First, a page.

Andrew Harrop is general secretary of the Fabian Society and editor of the Fabians’ new pamphlet The Great Rebalancing: how to fix the broken economy

"We can all sign up to the UK being a bit less reliant on the financial sector, but then what?" Photograph: Getty Images.

Andrew Harrop is general secretary of the Fabian Society.

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Owen Smith promises to be a "cold-eyed revolutionary" - but tiptoes round Brexit

The Labour leader challenger takes Jeremy Corbyn on at his own anti-austerity game. 

Owen Smith may be challenging Jeremy Corbyn for the Labour leadership but it seems he has learnt a thing or two from his former boss. 

One year on from abstaining from the Tory Welfare Bill - a decision he now says he regrets - Smith attacked the former Chancellor George Osborne’s austerity policies from Orgreave, a former steel plant which was pivotal during the miners’ strike.  

Listing frustrations from library cuts to delayed trains, Smith declared: “Behind all of these frustrations is one cause – austerity.”

Borrowing the rhetoric that served Corbyn so well, he banged the drum about pay, labour rights and fair taxes. 

Indeed, a spokesman from Jeremy for Labour popped up to say as much: “We welcome Owen’s focus on equality of outcome, reindustrialisation and workers' rights - and his support for policies announced in recent months by Jeremy Corbyn and John McDonnell.”

On policy, though, Smith showed a touch of his own. 

His description of the Department for Work and Pensions as “a byword for cruelty and insecurity” resonates with the deep fear many benefit claimants feel for this faceless but all powerful authority. His promise to scrap it will not go unnoticed.

Another promise, to end the public sector pay freeze, is timely given widespread expectations that withdrawing from the EU’s single market will push up prices. 

He also appealed to the unions with a pledge to scrap the “vicious and vindictive” Trade Union Act. 

The policies may be Corbynite, but where Smith stands out is his determination to be specific and practical. He is selling himself as the Corbyn who actually gets things done. Asked about what he would replace zero-hours contracts with, he responded: "Well it could be one [hour]. But it can't be zero."

As he concluded his speech, he promised “revolution” but continued:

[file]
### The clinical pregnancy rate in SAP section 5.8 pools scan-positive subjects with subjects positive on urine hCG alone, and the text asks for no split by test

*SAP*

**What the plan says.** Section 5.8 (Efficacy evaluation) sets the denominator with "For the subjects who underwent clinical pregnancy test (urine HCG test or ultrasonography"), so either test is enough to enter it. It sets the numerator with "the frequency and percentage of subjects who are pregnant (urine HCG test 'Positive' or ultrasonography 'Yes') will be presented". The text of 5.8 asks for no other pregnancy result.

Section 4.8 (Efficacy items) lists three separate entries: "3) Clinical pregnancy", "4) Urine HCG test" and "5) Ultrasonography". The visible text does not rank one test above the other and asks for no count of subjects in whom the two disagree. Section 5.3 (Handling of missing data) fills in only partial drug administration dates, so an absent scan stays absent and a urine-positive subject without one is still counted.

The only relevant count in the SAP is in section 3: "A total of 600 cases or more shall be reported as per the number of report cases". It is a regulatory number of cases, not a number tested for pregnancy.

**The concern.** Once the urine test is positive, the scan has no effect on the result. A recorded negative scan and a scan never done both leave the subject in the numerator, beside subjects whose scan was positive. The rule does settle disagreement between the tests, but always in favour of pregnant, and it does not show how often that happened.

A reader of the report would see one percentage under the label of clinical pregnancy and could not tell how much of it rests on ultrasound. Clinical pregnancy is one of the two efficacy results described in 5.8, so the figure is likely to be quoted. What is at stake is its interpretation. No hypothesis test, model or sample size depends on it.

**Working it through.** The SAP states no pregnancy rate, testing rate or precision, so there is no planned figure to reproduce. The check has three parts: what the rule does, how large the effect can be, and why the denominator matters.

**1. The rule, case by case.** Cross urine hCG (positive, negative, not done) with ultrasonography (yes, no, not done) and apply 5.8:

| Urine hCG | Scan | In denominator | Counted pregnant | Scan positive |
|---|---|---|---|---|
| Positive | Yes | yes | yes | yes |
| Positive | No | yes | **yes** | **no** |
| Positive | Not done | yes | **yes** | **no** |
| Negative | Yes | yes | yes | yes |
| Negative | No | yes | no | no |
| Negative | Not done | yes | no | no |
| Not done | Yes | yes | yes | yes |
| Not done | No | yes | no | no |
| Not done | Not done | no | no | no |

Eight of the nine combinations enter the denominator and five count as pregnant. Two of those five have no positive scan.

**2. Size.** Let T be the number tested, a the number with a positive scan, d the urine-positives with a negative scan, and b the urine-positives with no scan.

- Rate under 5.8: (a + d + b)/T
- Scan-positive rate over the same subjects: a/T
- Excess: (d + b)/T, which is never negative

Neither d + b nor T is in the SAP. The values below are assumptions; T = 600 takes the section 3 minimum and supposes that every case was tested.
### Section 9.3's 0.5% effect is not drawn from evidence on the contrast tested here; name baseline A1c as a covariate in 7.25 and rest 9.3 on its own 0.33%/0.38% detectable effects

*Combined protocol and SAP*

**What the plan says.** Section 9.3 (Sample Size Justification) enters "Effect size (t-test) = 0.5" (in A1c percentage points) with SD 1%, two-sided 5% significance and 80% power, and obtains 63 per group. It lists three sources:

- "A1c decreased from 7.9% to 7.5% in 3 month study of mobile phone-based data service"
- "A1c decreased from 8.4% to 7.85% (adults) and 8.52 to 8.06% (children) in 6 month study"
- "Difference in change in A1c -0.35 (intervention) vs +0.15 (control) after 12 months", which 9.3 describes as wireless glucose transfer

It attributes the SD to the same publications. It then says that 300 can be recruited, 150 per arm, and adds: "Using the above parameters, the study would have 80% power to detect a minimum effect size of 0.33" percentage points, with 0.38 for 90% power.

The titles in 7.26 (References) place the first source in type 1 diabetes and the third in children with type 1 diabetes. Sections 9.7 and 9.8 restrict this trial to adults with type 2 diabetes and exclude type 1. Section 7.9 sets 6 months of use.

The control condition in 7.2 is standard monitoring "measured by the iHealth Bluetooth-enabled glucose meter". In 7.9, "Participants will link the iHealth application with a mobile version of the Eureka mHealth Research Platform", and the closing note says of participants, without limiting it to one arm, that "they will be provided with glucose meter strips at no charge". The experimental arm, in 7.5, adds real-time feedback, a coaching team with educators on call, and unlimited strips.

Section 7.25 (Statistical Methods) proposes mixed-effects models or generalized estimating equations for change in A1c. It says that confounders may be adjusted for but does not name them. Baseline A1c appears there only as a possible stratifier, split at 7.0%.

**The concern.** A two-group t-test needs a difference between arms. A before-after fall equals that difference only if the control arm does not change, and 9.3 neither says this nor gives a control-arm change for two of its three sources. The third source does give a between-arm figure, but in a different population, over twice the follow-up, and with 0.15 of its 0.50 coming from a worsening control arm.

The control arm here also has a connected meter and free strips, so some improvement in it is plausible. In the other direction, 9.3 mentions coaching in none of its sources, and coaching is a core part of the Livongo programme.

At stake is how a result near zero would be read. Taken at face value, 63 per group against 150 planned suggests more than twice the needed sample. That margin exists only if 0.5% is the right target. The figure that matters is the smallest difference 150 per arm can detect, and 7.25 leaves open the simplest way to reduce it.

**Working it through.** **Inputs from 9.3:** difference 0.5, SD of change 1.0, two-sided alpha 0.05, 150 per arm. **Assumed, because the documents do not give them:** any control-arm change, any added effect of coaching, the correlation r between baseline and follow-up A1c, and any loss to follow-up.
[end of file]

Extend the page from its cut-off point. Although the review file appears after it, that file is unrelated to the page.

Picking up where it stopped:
“Not some misty eyed romanticism about a revolution to overthrow capitalism.

“But a cold-eyed, practical, socialist revolution, through a radical Labour Government that puts in place the laws and the levers that can genuinely even things up.”

Smith’s speech, though, steered clear of grappling with the big issues of Brexit. He stands in favour of a second referendum on the Brexit deal, which may appease Labour's inner city voters but could frustrate others who voted Leave.

On the free movement of people – widely viewed as a dividing line between Labour’s Corbynite members and the wider voting population - he has been vague. He has previously expressed support for the "progressive case against freedom of movement" and criticised Corbyn for failing to understand patriotism. But this is not the same as drawing up policy. Whether he can come up with strong views on immigration and still appeal to both voter bases will be his biggest challenge of all. 

Owen Smith's 20 policies

1.      A pledge to focus on equality of outcome, not equality of opportunity 
2.      Scrapping the DWP and replacing it with a Ministry for Labour and a Department for Social Security
3.      Introducing modern wages councils for hotel, shop and care workers to strengthen terms and conditions
4.      Banning zero hour contracts
5.      Ending the public sector pay freeze
6.      Extending the right to information and consultation to cover all workplaces with more than 50 employees
7.      Ensuring workers’ representation on remuneration committees
8.      Repealing the Trade Union Act
9.      Increase spending on the NHS by 4 per cent in real-terms in every year of the next parliament
10.  Commit to bringing NHS funding up to the European average within the first term of a Labour Government
11.  Greater spending on schools and libraries
12.  Re-instate the 50p top rate of income tax
13.  Reverse the reductions in Corporation Tax due to take place over the next four years
14.  Reverse cuts to Inheritance Tax announced in the Summer Budget
15.  Reverse cuts to Capital Gains Tax announced in the Summer Budget
16.  Introduce a new wealth Tax on the top 1 per cent earners
17.  A British New Deal unveiling £200bn of investment over five years
18.  A commitment to invest tens of billions in the North of England, and to bring forward High Speed 3
19.  A pledge to build 300,000 homes in every year of the next parliament – 1.5 million over five years
20.  Ending the scandal of fuel poverty by investing in efficient energy